I have just accepted my first graduate student into my lab. I am a
new faculty member (8 months and still alive) and I will confess to
being a little nervous about advising. Having looked to my (male)
mentors for advice for so many years, it hardly seems possible that I
am going to perform this role now.
I would like to hear from others concerning their development as
graduate student advisors. What sage advice can you give? Where
do you draw a line between letting the student find their own way vs.
jumping in and helping? How do you get a student started on a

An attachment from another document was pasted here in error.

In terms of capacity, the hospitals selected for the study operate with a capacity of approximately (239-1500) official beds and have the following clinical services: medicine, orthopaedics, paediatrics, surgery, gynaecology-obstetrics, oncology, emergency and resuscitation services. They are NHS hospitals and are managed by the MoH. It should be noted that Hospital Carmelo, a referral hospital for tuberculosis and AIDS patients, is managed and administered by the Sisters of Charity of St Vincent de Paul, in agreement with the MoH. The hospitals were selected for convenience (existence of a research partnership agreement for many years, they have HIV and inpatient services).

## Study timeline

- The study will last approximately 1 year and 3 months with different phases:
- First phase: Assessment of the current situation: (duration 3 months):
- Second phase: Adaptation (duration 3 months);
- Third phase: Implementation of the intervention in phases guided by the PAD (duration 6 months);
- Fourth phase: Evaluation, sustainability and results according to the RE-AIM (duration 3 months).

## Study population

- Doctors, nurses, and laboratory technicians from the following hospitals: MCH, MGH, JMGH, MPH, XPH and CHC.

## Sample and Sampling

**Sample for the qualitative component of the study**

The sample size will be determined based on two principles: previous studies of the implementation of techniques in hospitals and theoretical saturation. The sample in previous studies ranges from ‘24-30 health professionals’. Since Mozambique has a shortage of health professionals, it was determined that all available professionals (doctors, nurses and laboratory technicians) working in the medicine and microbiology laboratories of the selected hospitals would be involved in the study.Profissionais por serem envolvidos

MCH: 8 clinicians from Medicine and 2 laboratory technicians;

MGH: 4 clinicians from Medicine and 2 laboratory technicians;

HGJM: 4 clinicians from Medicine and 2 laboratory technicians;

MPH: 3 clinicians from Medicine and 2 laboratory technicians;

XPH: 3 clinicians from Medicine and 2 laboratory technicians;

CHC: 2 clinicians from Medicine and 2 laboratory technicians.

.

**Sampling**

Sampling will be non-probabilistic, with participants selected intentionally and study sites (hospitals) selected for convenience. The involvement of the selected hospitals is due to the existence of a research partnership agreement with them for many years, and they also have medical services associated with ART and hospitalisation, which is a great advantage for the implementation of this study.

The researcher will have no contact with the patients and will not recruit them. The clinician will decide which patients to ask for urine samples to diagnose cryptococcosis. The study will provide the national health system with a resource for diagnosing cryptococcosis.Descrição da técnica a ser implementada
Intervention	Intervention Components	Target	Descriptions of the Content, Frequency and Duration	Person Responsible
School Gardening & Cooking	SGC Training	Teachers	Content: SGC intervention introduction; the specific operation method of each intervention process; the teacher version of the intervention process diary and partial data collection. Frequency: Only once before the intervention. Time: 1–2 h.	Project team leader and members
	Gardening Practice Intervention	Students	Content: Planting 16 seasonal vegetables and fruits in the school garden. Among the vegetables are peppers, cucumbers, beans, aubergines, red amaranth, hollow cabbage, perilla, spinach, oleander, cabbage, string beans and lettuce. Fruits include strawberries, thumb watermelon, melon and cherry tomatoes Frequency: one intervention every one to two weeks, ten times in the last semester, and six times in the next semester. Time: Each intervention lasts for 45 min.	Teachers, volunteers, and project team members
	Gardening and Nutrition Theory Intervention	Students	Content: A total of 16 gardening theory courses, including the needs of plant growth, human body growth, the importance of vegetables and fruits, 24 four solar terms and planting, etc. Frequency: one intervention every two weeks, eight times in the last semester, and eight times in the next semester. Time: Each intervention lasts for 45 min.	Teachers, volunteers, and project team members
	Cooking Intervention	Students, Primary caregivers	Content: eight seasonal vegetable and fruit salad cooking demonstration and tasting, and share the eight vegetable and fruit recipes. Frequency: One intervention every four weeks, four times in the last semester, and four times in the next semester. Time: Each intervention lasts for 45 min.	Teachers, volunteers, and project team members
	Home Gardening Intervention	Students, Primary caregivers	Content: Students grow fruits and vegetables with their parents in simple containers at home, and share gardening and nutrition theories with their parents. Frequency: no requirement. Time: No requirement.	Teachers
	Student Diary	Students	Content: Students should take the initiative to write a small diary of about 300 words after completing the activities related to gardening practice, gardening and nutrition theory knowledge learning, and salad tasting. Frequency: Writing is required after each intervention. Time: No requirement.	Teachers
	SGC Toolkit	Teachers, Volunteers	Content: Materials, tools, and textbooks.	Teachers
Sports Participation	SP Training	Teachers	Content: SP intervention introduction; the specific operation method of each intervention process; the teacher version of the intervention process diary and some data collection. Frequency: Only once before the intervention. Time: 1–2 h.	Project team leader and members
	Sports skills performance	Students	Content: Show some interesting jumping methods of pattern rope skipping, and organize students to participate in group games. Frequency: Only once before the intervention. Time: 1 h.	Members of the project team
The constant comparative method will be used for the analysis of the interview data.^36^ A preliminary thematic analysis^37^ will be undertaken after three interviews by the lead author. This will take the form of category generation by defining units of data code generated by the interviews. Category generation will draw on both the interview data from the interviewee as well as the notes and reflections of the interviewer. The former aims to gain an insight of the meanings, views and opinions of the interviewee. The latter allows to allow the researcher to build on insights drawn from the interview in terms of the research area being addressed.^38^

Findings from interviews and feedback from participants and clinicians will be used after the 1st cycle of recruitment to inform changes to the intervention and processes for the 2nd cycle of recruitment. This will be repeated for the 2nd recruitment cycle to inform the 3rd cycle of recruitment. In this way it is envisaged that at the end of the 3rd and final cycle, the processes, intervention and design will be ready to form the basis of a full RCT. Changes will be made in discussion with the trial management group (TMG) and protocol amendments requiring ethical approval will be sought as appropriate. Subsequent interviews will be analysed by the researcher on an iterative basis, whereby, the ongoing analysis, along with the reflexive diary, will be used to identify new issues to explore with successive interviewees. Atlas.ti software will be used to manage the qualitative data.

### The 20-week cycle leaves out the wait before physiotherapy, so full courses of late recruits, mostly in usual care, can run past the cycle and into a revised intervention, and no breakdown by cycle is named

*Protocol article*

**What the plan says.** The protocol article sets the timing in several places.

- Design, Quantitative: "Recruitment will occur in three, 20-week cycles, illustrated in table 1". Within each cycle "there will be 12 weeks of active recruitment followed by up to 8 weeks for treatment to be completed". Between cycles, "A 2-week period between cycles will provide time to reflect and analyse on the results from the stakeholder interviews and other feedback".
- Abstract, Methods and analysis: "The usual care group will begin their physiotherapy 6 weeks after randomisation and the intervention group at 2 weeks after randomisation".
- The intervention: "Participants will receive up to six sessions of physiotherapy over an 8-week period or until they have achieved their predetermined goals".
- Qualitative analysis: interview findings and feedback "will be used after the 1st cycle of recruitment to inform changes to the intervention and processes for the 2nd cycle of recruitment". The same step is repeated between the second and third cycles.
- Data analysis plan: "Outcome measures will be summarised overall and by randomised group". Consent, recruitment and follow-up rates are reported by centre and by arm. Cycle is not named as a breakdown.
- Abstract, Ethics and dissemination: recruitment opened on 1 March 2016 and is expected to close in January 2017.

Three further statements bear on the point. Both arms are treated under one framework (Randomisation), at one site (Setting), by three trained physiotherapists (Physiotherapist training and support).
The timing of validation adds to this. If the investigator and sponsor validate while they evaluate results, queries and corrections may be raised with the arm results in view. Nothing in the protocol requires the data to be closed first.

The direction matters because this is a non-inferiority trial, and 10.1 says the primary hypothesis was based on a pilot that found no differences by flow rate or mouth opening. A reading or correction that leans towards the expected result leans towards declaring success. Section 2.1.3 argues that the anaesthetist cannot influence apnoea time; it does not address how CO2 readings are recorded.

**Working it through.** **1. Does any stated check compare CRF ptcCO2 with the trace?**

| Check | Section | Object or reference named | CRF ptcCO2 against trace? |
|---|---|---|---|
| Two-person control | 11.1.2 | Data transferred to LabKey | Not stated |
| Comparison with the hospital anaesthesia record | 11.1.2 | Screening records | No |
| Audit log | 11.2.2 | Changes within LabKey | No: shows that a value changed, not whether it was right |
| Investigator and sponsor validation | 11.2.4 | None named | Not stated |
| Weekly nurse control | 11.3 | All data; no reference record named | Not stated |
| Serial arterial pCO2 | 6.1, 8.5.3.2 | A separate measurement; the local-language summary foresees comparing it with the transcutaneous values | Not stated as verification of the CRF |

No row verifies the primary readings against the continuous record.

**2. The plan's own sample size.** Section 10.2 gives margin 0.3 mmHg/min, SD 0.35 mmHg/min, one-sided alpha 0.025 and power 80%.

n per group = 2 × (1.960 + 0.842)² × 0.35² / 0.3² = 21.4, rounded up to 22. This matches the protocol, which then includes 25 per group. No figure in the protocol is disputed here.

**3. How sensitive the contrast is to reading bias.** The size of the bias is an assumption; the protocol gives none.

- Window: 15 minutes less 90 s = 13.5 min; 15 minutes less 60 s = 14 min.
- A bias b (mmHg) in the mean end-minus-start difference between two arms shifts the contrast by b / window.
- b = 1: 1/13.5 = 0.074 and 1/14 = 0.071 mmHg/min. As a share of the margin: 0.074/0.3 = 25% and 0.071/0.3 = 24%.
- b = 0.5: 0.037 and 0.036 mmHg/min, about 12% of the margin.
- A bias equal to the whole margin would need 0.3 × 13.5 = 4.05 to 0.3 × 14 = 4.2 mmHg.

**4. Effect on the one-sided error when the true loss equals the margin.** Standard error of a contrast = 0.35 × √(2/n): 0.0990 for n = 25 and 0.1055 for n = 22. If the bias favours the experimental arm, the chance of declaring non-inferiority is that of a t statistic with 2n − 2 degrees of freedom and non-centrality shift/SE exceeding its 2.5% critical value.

research project and encourage them to present their own ideas? The
general project area is already defined by grant money for the
assistantship. What pitfalls should I look for and avoid?
Since I am asking this question, I will introduce myself. My name is
Carol Auer and I am in the Department of Plant Science at the Univ.
of Connecticut. My background is in both Botany and Horticulture
with emphasis on plant hormone biochemistry. I am interested in the
biosynthesis and metabolism of cytokinins, especially as it relates to
the control of plant development.
I look forward to hearing from the net.
Dept. of Plant Science
Univ. of Connecticut
cauer at canr1.cag.uconn.edu